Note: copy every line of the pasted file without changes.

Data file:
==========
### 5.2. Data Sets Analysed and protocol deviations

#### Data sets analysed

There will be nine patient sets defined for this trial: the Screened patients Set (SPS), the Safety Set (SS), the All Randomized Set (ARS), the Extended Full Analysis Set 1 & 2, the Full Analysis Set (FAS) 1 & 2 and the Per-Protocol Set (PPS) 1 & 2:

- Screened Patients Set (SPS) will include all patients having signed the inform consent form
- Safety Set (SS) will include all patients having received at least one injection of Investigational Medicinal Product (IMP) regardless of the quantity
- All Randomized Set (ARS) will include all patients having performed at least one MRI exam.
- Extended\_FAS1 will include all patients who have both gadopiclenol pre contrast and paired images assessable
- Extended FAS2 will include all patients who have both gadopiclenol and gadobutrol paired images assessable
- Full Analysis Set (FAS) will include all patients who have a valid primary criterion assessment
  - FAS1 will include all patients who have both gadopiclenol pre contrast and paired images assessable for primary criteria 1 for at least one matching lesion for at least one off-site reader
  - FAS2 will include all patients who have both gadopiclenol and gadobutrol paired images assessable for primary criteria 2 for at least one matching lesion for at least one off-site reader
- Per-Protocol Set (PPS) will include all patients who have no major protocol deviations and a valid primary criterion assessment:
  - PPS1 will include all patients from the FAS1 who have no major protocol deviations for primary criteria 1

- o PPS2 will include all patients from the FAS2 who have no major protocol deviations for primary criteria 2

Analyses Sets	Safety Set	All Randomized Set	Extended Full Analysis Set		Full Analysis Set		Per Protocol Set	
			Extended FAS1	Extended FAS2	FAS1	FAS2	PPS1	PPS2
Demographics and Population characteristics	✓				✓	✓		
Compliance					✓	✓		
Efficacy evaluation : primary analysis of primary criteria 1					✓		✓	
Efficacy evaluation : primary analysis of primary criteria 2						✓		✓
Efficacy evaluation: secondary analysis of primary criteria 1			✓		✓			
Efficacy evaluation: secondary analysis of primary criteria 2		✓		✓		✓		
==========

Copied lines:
### 5.2. Data Sets Analysed and protocol deviations

#### Data sets analysed

There will be nine patient sets defined for this trial: the Screened patients Set (SPS), the Safety Set (SS), the All Randomized Set (ARS), the Extended Full Analysis Set 1 & 2, the Full Analysis Set (FAS) 1 & 2 and the Per-Protocol Set (PPS) 1 & 2:

- Screened Patients Set (SPS) will include all patients having signed the inform consent form
- Safety Set (SS) will include all patients having received at least one injection of Investigational Medicinal Product (IMP) regardless of the quantity
- All Randomized Set (ARS) will include all patients having performed at least one MRI exam.
- Extended\_FAS1 will include all patients who have both gadopiclenol pre contrast and paired images assessable
- Extended FAS2 will include all patients who have both gadopiclenol and gadobutrol paired images assessable
- Full Analysis Set (FAS) will include all patients who have a valid primary criterion assessment
  - FAS1 will include all patients who have both gadopiclenol pre contrast and paired images assessable for primary criteria 1 for at least one matching lesion for at least one off-site reader
  - FAS2 will include all patients who have both gadopiclenol and gadobutrol paired images assessable for primary criteria 2 for at least one matching lesion for at least one off-site reader
- Per-Protocol Set (PPS) will include all patients who have no major protocol deviations and a valid primary criterion assessment:
  - PPS1 will include all patients from the FAS1 who have no major protocol deviations for primary criteria 1

- o PPS2 will include all patients from the FAS2 who have no major protocol deviations for primary criteria 2

Analyses Sets	Safety Set	All Randomized Set	Extended Full Analysis Set		Full Analysis Set		Per Protocol Set	
			Extended FAS1	Extended FAS2	FAS1	FAS2	PPS1	PPS2
Demographics and Population characteristics	✓				✓	✓		
Compliance					✓	✓		
Efficacy evaluation : primary analysis of primary criteria 1					✓		✓	
Efficacy evaluation : primary analysis of primary criteria 2						✓		✓
Efficacy evaluation: secondary analysis of primary criteria 1			✓		✓			
Efficacy evaluation: secondary analysis of primary criteria 2		✓		✓		✓		